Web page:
Charles City farmer David Black knows the importance of protecting the environment. He and his father, George, farm 1,300 acres of wheat, soybeans and corn on land that was once an American Indian village and one of the sub-tribes of the Powhatan Federation – the tribe of Pocahontas.
Black takes seriously the responsibility of nurturing this historical cropland that has been worked continuously for 400 years. Four centuries worth of turning the ground took a toll – evidenced by erosion and diminished top soil. In recent years, the Blacks were able to stabilize these conditions through some agronomic TLC and a generous helping of the latest expertise available to farmers.
Balancing Production with Environment
Virginia’s agriculture industry has advanced tremendously since the primitive methods of American Indians and the labor-intensive plantations. Mindful of preserving historically rich farmlands, Black and other state growers are integrating cutting-edge technology with sustainable practices.
At first, these two priorities might seem dualistic.
On the contrary, what’s good for the environment tends to enhance soil fertility. These Virginia farmers engage in a myriad of actions that benefit both their businesses and Mother Nature.
In fact, Virginia row crops have maintained high yields and quality, all while also turning attention to environmental sustainability. In 2011, Virginia’s four principal row crops – corn, soybeans, peanuts and cotton – were valued at $610.8 million, according to the U.S. Department of Agriculture.
Peanut harvest in 2012 was expected to grow to 66 million pounds, and cotton had a top quality year, based on staple length, according to Gail Moody Milteer, marketing specialist for the Virginia Department of Agriculture and Consumer Services.
The proximity of the cotton-growing region to the Norfolk port allows for easy exportation to countries like Turkey, Mexico and Vietnam, says Milteer. As for the two remaining crops, in 2012, corn producers anticipated picking 91 bushels per acre, totaling just shy of 32 million bushels statewide, as reported by USDA. About 18.4 million bushels of soybeans were expected to be harvested, over 540,000 acres.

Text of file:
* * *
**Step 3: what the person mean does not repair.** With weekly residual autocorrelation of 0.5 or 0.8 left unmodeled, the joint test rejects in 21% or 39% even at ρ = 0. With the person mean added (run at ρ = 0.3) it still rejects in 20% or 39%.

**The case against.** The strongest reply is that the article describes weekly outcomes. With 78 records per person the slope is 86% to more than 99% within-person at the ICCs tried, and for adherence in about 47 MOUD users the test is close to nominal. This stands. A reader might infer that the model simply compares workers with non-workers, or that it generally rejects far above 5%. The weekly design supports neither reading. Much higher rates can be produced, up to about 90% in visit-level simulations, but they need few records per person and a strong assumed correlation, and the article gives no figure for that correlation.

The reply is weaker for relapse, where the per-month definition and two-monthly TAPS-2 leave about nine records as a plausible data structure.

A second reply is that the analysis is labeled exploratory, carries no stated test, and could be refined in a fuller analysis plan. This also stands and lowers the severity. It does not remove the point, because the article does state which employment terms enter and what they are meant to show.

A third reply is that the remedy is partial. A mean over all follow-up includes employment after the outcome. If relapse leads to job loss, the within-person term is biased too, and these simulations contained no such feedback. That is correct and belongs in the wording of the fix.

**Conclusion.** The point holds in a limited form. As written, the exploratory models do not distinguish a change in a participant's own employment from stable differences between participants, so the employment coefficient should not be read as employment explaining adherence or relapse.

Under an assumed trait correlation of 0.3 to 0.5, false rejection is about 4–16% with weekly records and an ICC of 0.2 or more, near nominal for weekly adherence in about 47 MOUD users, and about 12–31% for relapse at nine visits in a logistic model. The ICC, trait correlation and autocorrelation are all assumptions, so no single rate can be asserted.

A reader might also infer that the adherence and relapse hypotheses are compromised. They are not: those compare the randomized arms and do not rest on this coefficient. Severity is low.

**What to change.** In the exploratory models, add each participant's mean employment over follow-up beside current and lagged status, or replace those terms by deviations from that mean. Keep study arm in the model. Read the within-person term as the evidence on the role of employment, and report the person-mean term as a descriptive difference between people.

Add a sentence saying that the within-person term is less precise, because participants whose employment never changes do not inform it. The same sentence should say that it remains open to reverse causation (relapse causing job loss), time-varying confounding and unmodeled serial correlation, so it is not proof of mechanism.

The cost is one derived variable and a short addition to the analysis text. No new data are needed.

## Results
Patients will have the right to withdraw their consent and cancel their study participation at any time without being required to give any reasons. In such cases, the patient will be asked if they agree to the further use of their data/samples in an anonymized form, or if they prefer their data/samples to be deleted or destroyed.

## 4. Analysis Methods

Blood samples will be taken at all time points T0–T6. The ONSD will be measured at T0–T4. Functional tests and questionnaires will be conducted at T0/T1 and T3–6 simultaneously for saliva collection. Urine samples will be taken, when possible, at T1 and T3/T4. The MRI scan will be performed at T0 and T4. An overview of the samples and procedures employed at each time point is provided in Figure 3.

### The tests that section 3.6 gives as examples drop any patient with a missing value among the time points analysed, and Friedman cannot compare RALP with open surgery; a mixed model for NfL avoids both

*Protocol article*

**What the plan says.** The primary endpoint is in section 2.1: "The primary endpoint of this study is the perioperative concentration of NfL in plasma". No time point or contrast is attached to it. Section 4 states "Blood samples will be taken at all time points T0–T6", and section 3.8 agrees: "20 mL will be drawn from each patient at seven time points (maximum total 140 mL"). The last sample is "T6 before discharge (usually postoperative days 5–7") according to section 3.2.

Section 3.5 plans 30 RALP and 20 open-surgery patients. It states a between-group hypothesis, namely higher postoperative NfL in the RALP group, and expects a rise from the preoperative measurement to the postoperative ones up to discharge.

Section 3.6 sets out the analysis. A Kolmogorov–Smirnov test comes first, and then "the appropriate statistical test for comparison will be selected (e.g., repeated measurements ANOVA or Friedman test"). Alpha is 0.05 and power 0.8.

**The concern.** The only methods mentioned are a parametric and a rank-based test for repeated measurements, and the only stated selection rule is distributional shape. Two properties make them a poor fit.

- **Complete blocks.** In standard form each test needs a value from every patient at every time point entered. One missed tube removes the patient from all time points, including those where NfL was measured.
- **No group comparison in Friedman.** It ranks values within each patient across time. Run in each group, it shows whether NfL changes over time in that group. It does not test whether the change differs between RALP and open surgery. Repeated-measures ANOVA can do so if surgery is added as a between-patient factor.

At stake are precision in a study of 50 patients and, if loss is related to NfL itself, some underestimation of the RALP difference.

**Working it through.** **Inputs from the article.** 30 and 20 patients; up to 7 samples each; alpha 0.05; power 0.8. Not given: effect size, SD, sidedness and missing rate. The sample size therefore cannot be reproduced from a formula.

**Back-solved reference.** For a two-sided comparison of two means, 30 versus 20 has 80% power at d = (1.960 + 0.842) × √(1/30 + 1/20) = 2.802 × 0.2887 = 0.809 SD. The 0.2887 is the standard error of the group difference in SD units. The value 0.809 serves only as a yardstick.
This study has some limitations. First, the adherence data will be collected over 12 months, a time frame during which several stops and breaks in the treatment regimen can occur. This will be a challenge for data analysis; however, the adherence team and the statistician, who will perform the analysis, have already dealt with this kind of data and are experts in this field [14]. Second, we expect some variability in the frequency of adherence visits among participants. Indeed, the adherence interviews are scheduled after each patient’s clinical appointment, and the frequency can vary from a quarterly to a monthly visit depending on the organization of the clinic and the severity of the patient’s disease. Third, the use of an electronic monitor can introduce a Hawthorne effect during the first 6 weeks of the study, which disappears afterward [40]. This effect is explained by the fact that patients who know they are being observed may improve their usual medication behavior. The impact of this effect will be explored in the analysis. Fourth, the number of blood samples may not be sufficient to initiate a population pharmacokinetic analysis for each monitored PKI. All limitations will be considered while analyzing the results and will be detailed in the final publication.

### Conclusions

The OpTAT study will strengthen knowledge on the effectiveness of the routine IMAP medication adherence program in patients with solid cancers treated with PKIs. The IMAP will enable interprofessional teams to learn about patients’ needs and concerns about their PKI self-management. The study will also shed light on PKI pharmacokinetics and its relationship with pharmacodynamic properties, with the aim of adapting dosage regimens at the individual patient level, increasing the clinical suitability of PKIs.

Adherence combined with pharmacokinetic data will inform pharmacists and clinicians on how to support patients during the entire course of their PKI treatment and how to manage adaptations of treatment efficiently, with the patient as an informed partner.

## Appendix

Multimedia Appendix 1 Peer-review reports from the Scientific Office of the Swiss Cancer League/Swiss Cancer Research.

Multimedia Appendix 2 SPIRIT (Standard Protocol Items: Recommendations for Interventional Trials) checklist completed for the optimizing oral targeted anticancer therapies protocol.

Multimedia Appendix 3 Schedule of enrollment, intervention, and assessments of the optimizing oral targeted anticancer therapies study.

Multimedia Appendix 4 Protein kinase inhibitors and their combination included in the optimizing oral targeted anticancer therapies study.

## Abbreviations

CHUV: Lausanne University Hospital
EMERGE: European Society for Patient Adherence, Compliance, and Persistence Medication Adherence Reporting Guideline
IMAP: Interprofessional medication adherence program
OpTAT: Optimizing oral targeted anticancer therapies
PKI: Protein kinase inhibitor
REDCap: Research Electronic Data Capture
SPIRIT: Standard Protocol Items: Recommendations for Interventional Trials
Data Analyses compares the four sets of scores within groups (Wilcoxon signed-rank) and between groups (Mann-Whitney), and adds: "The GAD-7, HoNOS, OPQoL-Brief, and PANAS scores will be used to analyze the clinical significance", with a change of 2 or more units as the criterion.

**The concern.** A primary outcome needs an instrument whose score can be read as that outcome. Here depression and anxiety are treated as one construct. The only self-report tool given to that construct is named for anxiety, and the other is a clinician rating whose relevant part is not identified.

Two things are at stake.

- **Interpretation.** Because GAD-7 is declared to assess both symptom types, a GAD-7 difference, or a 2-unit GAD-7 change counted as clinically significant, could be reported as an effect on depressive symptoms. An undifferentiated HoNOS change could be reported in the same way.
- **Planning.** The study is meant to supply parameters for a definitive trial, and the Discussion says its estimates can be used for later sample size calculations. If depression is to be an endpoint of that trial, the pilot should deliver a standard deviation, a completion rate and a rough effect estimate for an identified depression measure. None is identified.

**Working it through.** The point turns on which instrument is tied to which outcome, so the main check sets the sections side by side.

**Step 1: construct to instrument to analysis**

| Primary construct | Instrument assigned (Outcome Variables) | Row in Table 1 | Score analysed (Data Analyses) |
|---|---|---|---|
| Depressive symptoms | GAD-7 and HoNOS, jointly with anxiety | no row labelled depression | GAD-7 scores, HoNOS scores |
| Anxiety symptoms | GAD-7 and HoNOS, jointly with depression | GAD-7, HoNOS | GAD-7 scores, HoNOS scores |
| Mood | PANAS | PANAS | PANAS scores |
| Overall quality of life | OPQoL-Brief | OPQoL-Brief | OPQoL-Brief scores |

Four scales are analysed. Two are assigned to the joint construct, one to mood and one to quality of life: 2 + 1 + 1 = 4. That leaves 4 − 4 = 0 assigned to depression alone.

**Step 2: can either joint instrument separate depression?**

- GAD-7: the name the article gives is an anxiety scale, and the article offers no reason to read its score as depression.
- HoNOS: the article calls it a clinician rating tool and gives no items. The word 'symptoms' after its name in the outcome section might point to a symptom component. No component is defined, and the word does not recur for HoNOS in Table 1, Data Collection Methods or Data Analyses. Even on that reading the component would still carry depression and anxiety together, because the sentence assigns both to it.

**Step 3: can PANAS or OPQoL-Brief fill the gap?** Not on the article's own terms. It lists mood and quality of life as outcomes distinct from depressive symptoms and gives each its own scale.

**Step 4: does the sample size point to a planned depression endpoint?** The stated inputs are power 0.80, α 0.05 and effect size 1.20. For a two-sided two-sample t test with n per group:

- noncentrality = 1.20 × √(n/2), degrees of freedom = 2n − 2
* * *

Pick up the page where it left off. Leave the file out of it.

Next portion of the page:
This attention to both yield and the environment is made easier through new sustainability techniques. The primary sustainable technique Black uses is no-till cropping. This simple technique has dramatically halted the loss of top soil. As the name suggests, no-till disturbs the soil minimally.
“We started using it as a financial alternative,” Black explains, citing the labor savings generated from this zero-prep planting method. As time went on, the advantages bloomed prolifically, as did crop yields. “No-till helps with water retention, it increases organic matter and the number of earthworms,” he explains. “It cuts in half the amount of traffic on the field.”
These techniques require just three pieces of equipment throughout the season: a planter, a sprayer and a combine. Before, Black used to plow once, disk twice and then plant. Reduced traffic means labor and fuel savings, reduced emissions and fewer soil compaction issues.
“Approximately 600,000 Virginia grain acres are currently in ‘continuous no-till’ practice,” says Ben Rowe, communications director for the Virginia Grain Producers Association. “This practice has reduced soil erosion by 44 percent since the 1990s.”
“It’s a win-win for everybody. We are very close to a zero sediment loss,” Black adds. “The East cannot afford to lose any more top soil.”
Another conservation practice, cover cropping, has grown in popularity among Virginia farmers.
“Cover crops provide soil cover which helps prevent soil erosion and reduces leaching into groundwater,” Rowe says. “Cover crops improve soil fertility by adding organic matter and furnishing moisture. Certain cover crops can supply nutrients to cash crops and thus reduce purchased fertilizer inputs.”
Virginia growers take advantage of biotechnological advances like seed coatings. Compared to conventional seeds, Rowe cites biotech crop yields can be significantly higher and mature faster. Biotech seeds offer resistance to diseases, pests and drought. All this means fewer sprays and less fuel.
Rowe praises Virginia’s agricultural improvements over the last several decades. Using corn as one example, Rowe explains, “Thanks to innovative technology and improved seed, Virginia’s grain producers have improved their yields by over 100 bushels per acre since 1930 on over 20 percent less land. Since the 1980s, [they have] decreased fertilizer needed to grow a bushel of corn by 36 percent.”
Continuing his philosophy of proactive stewardship, Black employs biosolids. This soil amendment, Black explains, is highly economical, available, and part of a sustainable cycle. Black cautions there is a lot of misinformation about biosolids and that more education is needed.
“I am an ardent believer in it,” he says. Black applies biosolids to 90 percent of his acreage every three years.
“Because it breaks down slowly,” he explains, “it significantly reduces the need for commercial fertilizers.”
Looking forward, Black believes that “the next 10 years will be extremely interesting in our ability to improve the land. There are some cool, neat things with precision ag technology that are moving fast. The problem is, like a lot of things in farming, none of this happens overnight.”
One thing is certain: Black predicts continuing improvement of the land.
“It will be better when I leave it than when I found it,” he says.